Nez Perce Tribe leads the way in protecting the community from wildfire smoke indoors
Loretta Spaulding’s eight-year-old son was having an asthma flare-up when she got an email that they were eligible to get a free portable air cleaner for their home. They live with Spaulding’s grandmother, who has asthma, too.
The notice found them because their household had been part of a research effort among several tribes in the Northwest to study asthma care and to identify various environmental triggers. Spaulding is a member of the Nez Perce Tribe.
American Indians and Alaska Natives are 20% more likely to have asthma than white Americans, according to the National Institutes of Health.
As part of the study, community health workers from Nimiipuu Health, The Nez Perce Tribal health care facility, told them which cleaning products to toss and to burn drier logs in the wood stove, their main source of heat.
“Just being more cautious and aware of what’s safe for both of them,” Spaulding said.
Spaulding’s son was diagnosed before he was one, so at this point, she knows when he needs his inhaler.
“He’s an active boy,” she said, “but he doesn’t really need it when he plays sports or anything. It’s just like the time of year, the seasons.”
In particular, wildfire smoke sets off coughing fits.
Recognizing the impact of wildfire smoke on families like Spaulding's, Johna Boulafentis, who works for the Tribe’s air quality program, organized air quality workshops for families with young children suffering from asthma and tribal elders.
The tiny particles in wildfire smoke, known as PM2.5, can travel deep into the lungs and are particularly dangerous for those with asthma or people over the age of 65. Recent studies from the CDC showed ER visits for asthma-related illnesses spiked this summer in New York when smoke from Canadian wildfires cloaked the East Coast.
The Nez Perce Tribe's air quality program manages permits for burning agricultural fields and monitors particulates on the reservation. A nearby paper mill is another local source of emissions. But now, wildfire smoke is the main pollutant the reservation faces, Boulafentis said. It’s become a near-constant each summer.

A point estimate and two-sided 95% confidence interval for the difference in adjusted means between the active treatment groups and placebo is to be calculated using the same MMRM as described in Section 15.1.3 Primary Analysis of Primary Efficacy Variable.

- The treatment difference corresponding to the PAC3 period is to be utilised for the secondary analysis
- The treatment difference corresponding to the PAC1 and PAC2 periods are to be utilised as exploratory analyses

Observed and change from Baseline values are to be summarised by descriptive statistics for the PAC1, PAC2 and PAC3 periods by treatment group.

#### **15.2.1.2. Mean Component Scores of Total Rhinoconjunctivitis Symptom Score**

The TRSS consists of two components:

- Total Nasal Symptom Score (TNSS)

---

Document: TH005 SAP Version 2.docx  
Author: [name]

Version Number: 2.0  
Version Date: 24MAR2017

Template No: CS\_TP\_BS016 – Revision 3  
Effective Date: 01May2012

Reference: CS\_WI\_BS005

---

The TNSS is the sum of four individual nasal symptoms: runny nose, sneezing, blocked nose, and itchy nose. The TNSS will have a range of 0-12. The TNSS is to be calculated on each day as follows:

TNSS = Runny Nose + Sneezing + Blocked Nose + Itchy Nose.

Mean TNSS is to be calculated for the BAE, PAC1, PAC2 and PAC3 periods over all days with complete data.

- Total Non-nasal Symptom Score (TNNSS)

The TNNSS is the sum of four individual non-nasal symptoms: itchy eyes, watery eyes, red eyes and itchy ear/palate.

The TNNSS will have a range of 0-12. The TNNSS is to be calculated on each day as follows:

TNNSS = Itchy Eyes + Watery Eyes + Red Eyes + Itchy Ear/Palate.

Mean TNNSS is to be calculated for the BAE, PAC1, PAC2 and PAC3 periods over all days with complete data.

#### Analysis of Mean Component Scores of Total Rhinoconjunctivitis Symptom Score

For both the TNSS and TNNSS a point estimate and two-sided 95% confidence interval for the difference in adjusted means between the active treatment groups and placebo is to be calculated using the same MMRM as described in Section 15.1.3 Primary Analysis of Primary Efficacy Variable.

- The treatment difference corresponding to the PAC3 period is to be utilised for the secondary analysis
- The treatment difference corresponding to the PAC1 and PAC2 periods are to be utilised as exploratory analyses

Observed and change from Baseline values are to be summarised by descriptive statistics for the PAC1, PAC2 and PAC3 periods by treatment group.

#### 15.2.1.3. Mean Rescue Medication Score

“This is what we're going to continue to see with climate change, is increased and more frequent wildfires,” she said, “which, if you have fire, you have smoke.”
Air cleaner class
About 15 adults took their seats in a Nez Perce Tribal Housing Authority classroom on a Wednesday night.
“We're going to go over some things about indoor air, outdoor air,” Boulafentis said. She pointed to a graphic depicting that a piece of human hair is about thirty times wider than a PM2.5 particle.
She told the class that the smoke from wildfires doesn’t always stay outside; it follows us through the door. And, as the majority of people in the U.S. spend about 90% of their time inside, that is where most people are likely to breathe the smoke.
It’s why Boulafentis, who has an impressive capability of inciting laughter during a lesson on air filtration, is giving away free portable air cleaners.
“Say hello to the Winix D360,” she said. “This is the sweet baby.”
The portable cleaners stand about two feet tall, and their HEPA filters catch more than 99% of smoke particles.
The Tribe ordered 242 of them using funds from an emergency preparedness grant from the Idaho Department of Health and Welfare. This is the first time the program has had a request to help mitigate air quality, IDHW said.
The Nez Perce Tribe has been working on indoor air since the 1990s — from addressing radon to particulate matter from wood stoves. By comparison, when Boulafentis started in the field about two decades ago, she observed most state and local air quality departments weren’t focused on indoor air.
“They would say, ‘We work on outdoor air, not indoor air,’" she said.
With COVID-19, that’s started to change, she said. As people accepted the virus was spread through aerosols, they started paying more attention to how our indoor spaces can affect our health. The market for portable air cleaners grew by about 50% in 2020.